Uzbek authorities shrugged off the U.N. chief's call for an international probe into a government crackdown on protesters that witnesses say killed hundreds, as the country's Muslim faithful prayed Friday for an end to bloodshed.
President Islam Karimov has blamed Islamic militants for the unrest and denies that his troops fired on unarmed civilians, dismissing claims of rights activists who put the death toll at over 700. Karimov told U.N. Secretary-General Kofi Annan that he opposed an international investigation into the worst bloodshed since the country's independence in 1991.
"He said he had the situation under control and was taking every measure to bring those responsible to account, and didn't need an international team to establish the facts," Annan said in New York on Thursday night.
On Friday, a U.N. human rights expert said he asked Uzbekistan to allow him to visit the country to assess the situation there, but received no immediate reply.
Philip Alston, U.N. special investigator on illegal and arbitrary executions, said in a statement that he was "gravely concerned about reports that hundreds of people, including women and children, were killed on May 13 when government troops fired indiscriminately to disperse a demonstration in Andijan."
In a sign of concern about the situation in Uzbekistan, a key U.S. ally in the war on terrorism, Gen. John Abizaid, head of U.S. Central Command, said the U.S. military has scaled back its operations from the Central Asian state since violence broke out late last week.
U.S. forces operate out of an air base in the country to support operations in Afghanistan. The base in Khanabad is located in southern Uzbekistan, several hundred kilometers (miles) from the unrest in the east.
"We have decided to make sure that we're cautious about how we're operating," he said, according to a Pentagon transcript of his comments Wednesday to a small group of reporters. He said the change was not meant to be a message to Uzbekistan's government.
Asked about who was driving the violence, he said: "I think this is a level of violence that's coming probably from a lot of different groups that aren't altogether clear to me, but I would not necessarily characterize them in one way or the other."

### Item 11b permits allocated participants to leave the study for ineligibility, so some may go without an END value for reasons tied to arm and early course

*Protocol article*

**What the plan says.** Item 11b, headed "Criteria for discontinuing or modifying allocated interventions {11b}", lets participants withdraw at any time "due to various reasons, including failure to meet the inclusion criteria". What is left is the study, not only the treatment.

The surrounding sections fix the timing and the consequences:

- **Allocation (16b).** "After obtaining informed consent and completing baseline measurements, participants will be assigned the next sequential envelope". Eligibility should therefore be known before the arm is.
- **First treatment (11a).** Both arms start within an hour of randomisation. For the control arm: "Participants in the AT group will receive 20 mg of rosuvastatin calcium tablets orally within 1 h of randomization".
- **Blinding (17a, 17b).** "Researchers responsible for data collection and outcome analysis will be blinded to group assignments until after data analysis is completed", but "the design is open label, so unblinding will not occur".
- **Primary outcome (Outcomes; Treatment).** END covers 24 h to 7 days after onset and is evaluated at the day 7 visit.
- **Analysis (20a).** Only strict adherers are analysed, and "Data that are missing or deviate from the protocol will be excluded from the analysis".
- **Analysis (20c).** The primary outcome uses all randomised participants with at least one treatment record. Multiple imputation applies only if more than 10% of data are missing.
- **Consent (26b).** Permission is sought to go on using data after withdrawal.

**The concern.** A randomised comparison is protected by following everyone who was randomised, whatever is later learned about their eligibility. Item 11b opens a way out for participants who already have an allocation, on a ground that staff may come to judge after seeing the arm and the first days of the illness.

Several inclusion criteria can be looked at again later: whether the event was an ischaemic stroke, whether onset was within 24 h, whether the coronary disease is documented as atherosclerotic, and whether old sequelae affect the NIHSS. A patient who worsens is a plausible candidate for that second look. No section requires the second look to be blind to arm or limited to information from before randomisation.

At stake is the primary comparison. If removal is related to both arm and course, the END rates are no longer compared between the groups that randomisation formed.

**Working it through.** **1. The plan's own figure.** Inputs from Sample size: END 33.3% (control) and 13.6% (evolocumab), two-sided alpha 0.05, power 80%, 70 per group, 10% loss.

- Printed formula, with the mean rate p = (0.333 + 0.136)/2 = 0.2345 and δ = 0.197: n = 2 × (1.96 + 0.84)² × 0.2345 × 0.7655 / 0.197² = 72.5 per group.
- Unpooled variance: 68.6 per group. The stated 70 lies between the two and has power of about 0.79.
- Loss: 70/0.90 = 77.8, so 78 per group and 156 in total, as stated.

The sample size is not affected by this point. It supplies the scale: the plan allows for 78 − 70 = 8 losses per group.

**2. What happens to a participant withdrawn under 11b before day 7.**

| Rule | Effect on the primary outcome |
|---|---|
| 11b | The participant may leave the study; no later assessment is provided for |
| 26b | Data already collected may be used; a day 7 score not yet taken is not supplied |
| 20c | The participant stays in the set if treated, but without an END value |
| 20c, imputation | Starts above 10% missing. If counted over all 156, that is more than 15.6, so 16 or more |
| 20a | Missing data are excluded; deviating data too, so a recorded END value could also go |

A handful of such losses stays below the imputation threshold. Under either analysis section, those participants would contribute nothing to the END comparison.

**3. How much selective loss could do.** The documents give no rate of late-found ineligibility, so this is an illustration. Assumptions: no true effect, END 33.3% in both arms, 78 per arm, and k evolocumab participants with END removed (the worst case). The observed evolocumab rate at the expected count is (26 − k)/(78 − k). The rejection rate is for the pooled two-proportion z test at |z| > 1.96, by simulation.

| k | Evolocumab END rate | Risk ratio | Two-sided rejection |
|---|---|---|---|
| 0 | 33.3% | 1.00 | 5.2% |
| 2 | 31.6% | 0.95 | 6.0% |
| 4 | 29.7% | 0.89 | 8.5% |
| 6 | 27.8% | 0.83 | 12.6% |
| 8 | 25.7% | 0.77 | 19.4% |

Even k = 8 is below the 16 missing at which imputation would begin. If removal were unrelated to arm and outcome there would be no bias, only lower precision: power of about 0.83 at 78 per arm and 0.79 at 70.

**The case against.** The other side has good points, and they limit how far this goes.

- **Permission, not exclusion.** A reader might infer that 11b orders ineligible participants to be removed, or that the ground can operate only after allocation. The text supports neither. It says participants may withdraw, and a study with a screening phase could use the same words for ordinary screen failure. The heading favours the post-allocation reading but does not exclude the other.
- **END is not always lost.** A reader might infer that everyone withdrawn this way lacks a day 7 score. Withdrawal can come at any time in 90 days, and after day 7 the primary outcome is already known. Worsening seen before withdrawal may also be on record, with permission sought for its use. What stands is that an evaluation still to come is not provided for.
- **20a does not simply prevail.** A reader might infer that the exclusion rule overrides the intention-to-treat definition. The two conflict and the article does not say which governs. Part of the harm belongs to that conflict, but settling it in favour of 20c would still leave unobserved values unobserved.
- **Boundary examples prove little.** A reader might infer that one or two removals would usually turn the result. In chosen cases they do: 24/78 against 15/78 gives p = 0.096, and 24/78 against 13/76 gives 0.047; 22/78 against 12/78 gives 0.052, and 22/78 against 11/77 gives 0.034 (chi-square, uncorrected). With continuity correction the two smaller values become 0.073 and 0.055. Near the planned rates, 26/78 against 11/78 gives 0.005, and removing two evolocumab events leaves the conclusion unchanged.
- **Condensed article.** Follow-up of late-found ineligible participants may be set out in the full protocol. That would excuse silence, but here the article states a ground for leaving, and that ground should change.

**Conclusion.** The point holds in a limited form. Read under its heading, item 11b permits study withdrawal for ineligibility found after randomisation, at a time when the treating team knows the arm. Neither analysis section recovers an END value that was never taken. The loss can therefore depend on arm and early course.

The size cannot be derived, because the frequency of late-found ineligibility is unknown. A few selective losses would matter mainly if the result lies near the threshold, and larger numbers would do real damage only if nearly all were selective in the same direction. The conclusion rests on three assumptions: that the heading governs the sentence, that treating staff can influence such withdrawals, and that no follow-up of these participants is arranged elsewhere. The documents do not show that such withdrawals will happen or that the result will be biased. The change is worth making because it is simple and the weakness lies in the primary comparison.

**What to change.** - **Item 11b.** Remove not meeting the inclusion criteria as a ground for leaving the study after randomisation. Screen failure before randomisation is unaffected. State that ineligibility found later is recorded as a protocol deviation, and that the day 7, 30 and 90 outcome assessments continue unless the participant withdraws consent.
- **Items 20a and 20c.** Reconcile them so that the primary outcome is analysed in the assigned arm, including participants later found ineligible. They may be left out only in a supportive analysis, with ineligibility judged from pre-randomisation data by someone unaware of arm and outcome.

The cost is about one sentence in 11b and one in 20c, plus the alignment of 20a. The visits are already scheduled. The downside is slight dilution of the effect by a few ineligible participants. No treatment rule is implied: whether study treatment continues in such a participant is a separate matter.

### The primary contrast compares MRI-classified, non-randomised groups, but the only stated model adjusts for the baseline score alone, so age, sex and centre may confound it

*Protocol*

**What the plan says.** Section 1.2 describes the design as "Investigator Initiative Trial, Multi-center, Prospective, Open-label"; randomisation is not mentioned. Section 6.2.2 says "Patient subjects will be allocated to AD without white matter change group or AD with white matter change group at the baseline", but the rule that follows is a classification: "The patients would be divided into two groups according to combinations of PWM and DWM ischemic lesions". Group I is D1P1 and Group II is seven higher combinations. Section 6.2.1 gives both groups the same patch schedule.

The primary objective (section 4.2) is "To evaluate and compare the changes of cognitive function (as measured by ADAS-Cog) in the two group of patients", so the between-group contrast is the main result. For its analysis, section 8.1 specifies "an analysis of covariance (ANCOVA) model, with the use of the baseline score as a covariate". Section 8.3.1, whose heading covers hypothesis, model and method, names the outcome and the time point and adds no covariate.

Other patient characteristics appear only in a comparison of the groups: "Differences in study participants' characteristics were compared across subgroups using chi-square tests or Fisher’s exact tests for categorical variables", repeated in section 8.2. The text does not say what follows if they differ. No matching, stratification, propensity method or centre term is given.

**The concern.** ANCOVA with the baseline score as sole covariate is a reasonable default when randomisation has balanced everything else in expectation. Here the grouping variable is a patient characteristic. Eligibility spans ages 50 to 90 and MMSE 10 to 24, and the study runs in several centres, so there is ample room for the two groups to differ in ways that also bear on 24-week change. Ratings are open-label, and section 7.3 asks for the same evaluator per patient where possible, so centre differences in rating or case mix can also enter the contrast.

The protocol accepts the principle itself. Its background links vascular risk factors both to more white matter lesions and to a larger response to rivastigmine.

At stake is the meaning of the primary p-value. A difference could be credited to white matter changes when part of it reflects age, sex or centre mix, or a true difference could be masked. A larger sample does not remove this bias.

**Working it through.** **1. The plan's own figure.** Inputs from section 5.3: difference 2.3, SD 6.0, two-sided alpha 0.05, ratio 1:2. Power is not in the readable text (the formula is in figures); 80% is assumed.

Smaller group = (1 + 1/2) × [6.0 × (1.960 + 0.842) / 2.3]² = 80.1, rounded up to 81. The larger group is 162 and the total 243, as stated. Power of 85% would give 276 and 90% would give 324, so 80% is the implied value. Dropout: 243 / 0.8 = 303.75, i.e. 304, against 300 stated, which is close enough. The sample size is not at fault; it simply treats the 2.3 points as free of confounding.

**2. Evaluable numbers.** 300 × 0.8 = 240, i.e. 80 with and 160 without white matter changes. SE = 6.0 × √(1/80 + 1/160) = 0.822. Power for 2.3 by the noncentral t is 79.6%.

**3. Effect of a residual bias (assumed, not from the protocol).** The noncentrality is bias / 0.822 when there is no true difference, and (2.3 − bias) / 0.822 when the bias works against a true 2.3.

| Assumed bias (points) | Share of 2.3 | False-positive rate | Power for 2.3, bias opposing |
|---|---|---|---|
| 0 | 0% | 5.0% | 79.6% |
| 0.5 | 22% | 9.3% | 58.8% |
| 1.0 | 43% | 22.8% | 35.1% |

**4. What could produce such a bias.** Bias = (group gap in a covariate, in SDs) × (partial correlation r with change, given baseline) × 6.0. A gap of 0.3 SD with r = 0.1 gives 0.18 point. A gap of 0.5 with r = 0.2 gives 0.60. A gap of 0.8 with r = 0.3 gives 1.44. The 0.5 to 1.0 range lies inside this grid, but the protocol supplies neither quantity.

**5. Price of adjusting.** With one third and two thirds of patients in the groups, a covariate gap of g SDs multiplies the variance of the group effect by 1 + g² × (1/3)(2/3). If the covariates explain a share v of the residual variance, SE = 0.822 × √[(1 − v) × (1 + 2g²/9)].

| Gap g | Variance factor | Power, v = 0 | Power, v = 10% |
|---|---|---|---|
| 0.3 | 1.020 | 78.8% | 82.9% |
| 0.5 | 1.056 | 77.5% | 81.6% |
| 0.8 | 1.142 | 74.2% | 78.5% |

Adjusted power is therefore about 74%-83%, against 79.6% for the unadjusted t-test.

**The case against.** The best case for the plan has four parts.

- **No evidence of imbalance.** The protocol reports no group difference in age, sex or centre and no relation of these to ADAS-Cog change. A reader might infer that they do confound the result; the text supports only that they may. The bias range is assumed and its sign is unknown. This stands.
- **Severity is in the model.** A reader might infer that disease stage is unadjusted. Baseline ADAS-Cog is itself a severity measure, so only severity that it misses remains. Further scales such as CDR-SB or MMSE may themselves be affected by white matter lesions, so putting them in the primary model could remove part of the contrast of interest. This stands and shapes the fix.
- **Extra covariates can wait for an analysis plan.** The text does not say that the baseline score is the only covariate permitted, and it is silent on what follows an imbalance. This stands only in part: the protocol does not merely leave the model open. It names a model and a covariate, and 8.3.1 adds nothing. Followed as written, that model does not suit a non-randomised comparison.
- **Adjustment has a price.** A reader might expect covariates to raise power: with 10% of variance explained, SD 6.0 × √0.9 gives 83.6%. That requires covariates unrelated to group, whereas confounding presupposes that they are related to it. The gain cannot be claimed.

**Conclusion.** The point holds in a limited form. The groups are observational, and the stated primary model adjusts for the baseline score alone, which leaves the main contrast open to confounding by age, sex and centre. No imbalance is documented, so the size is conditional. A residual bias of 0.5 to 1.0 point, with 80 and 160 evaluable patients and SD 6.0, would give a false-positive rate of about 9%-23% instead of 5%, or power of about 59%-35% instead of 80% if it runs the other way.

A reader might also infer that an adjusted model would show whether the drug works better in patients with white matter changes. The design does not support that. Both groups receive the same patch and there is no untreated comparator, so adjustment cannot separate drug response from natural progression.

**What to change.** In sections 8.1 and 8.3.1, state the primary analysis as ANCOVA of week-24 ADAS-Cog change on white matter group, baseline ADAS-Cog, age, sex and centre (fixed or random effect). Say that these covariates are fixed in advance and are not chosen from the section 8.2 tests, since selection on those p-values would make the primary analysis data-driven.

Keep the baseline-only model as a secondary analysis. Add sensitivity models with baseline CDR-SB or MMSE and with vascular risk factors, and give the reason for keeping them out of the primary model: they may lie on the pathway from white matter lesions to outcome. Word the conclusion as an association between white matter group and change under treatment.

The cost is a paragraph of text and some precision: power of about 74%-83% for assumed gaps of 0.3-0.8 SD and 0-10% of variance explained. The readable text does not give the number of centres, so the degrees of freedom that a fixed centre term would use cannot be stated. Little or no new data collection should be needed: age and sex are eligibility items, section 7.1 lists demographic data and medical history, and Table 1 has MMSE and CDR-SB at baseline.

The government troops opened fire on demonstrators in Andijan after protesters stormed a prison, freed inmates and then seized local government offices, taking officials hostage.
The government says 169 people died in Andijan, but opposition figures and rights activists say more than 700 were killed - over 500 in Andijan and about 200 in nearby Pakhtabad - most of them civilians.
The riots in Andijan triggered an uprising in a nearby town of Korasuv on the border with Kyrgyzstan, where followers of Bakhtiyor Rakhimov, a farmer turned rebel leader, burned government buildings and drove away authorities Saturday. The government reclaimed control before sunrise Thursday, quickly arresting Rakhimov, who had vowed to build an Islamic state.
At Rakhimov's two-story brick home on the edge of town, about 30 special forces troops broke down the gate, his sister, Yulduz Rakhimova, said, displaying the wooden shards. The soldiers went to Rakhimov's room, ordered him to get dressed, then they beat him, she said.
The Uzbek Foreign Ministry condemned neighboring Kyrgyzstan for letting more than 500 Uzbeks flee the violence cross the border, and said weak controls had led to "serious riots" and actions staged by religious groups.
"The local Kyrgyz authorities didn't control the situation," the ministry said in a note handed to the Kyrgyz ambassador. "The situation may spin out of control if they continue to fail to take necessary steps."
In Andijan, dozens of Muslims headed to Devonaboi Jome mosque in the old town for Friday prayers.
"We will pray for peace so that there will be no more bloodshed," said Mirzorakhim Khodji, the mosque's deputy imam. Uzbekistan's mosques are tightly controlled by the government, which watches closely for any sign of dissent.
Addressing over 1,000 believers who gathered inside and near the mosque, Imam Muhammad Sadyk said the violence in Andijan was the work of "bands of bandits."
"Please don't follow these people," he said. "If you see crowds of people, stay away. Even if you're interested, don't do it."
But some believers who attended Friday prayers in the Shaikh Zainitdin mosque in the capital, Tashkent, said the unrest was triggered by poverty and repression. "People rose up because of the lack of democracy here," said Razik, 50, who only gave his first name, fearing reprisals.
The May 13 protest was triggered by a trial of 23 local Islamic businessmen. Many of the demonstrators were citizens complaining about poverty and unemployment.
BURT HERMAN, Associated Press Writer
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